Education Talking Points 29-10-2015


Date: Thursday, 29th October 2015


How technology can overcome Australia’s (and the world’s) educational problems (English)

Source: Brisbane Times, 28 Oct 2015

A recent report estimated that at least 250 million of the world’s primary school age children, in both developing countries and developed countries, are unable to read, write or do basic mathematics at all. In Australia, we are facing the very real possibility that, in the near future, the generation approaching retirement will be more literate and numerate than the youngest adults.

Modernisation of education may be included in the 13th 5YP, creating a huge market worth 1.24 trillion RMB (Chinese)

Source:, 28 Oct 2015

Since modernisation of education is mentioned in the 13th 5YP topics, it is possible that it will be included in the final plan for the first time. Analysts believe that human resources are one of the most significant drivers for future economic growth. Therefore, they should narrow the gap between developed countries in terms of different fields, such as preschool education, higher education and vocational education. More specifically, the authorities may encourage private schools to get involved in higher education. Additionally, Massive Open Online Courses (MOOC) will be further developed and promoted in order to enhance educational justice.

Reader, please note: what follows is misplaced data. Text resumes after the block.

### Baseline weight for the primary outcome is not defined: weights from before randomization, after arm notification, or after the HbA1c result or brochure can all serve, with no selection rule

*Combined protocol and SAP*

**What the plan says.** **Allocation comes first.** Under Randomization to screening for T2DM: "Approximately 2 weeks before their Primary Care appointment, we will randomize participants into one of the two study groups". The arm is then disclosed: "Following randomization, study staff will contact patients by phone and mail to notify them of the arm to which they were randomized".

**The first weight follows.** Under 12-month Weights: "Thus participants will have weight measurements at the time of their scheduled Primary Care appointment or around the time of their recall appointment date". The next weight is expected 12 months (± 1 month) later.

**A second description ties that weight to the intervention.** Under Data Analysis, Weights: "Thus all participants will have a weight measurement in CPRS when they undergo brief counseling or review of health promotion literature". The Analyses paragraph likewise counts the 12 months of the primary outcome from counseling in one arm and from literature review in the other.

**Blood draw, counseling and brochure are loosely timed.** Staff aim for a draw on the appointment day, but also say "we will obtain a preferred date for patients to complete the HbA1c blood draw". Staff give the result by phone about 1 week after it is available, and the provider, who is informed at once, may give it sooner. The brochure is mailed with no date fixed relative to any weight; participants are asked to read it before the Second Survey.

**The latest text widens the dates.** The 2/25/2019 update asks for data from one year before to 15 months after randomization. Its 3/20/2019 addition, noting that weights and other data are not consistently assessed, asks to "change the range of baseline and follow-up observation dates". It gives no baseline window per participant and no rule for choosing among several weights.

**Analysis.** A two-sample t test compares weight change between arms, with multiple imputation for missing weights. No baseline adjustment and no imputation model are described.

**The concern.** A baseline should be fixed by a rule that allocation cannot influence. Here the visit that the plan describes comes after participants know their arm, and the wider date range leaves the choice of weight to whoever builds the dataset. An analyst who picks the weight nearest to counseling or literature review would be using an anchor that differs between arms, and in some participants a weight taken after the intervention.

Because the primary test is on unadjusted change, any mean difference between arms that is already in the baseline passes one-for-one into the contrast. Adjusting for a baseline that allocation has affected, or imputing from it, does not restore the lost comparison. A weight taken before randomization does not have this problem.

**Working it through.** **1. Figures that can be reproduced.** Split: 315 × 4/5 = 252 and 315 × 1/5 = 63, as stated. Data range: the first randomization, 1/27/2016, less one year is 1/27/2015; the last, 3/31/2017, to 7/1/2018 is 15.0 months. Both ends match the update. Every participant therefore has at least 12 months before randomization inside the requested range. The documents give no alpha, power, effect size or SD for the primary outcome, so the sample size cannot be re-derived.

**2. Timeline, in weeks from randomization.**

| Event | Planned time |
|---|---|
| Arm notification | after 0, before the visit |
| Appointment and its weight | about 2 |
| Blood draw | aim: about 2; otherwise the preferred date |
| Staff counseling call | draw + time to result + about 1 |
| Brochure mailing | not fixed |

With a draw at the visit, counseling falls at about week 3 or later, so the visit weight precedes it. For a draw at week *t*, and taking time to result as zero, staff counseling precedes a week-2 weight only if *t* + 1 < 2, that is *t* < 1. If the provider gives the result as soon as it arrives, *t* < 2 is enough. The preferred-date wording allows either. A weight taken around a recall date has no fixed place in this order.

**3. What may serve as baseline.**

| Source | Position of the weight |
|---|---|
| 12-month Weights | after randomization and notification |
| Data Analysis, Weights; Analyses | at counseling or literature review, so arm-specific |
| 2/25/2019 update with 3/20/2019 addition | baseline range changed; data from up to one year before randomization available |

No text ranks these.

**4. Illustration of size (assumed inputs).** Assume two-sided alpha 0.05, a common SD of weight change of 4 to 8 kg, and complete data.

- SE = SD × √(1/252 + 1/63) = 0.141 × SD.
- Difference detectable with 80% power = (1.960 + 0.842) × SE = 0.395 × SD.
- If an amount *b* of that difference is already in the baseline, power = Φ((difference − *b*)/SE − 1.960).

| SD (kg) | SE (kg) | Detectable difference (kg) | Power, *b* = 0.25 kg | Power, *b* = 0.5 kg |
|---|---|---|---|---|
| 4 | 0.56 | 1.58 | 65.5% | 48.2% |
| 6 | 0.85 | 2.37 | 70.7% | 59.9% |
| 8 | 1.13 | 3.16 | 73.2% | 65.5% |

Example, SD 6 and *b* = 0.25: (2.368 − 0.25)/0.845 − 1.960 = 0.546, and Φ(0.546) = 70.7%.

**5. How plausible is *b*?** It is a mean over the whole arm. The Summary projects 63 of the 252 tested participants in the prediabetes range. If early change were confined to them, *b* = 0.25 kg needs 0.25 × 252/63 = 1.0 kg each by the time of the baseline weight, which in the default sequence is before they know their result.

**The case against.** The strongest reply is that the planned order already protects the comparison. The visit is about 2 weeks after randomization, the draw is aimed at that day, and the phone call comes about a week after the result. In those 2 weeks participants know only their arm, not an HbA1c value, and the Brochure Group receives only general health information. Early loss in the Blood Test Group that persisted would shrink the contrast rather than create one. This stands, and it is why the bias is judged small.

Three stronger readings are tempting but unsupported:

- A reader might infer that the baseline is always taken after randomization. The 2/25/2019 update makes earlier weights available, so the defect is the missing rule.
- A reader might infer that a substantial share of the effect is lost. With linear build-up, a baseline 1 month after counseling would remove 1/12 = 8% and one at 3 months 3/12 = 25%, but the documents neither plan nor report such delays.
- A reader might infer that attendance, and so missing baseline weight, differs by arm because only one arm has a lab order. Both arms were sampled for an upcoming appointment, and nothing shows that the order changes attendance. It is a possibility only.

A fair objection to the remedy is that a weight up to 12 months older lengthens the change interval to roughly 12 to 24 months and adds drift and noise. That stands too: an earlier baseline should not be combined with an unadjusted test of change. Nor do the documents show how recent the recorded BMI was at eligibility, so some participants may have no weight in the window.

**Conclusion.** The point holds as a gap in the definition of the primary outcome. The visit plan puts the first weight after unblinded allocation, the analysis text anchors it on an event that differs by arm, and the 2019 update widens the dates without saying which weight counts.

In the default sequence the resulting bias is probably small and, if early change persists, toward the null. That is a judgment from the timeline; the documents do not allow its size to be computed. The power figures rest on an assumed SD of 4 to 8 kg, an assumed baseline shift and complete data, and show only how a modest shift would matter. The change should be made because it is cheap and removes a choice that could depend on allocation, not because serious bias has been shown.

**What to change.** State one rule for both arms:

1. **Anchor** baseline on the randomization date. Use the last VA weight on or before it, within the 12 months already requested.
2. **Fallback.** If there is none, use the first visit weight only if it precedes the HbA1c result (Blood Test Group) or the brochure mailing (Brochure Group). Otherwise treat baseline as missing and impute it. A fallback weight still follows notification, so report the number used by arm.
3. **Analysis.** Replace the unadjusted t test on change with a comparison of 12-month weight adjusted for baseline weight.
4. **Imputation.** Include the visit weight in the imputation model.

Unit4 Is the First to Deliver Next-Generation End-to-End Student Information System for Educational Institutions in Australia (English)

Source: Market Wired, 27 Oct 2015

A firm named Unit4 today announced its new student information system (SIS), Unit4 Student Management. The new solution will change the way education institutions attract, manage and support students throughout their lifecycle. It addresses a pressing need for innovation in the SIS market which has not seen a new and innovative end-to-end solution in over a decade.

This brief summarises a range of publicly available news articles in both Chinese and English and AustCham takes no responsibility for the accuracy of the information in these articles. In addition, the views and opinions reflected in these articles are not necessarily representative of AustCham.

For more details on how to get involved in the AustCham Beijing Education Working Group, please contact Andrew Britz.

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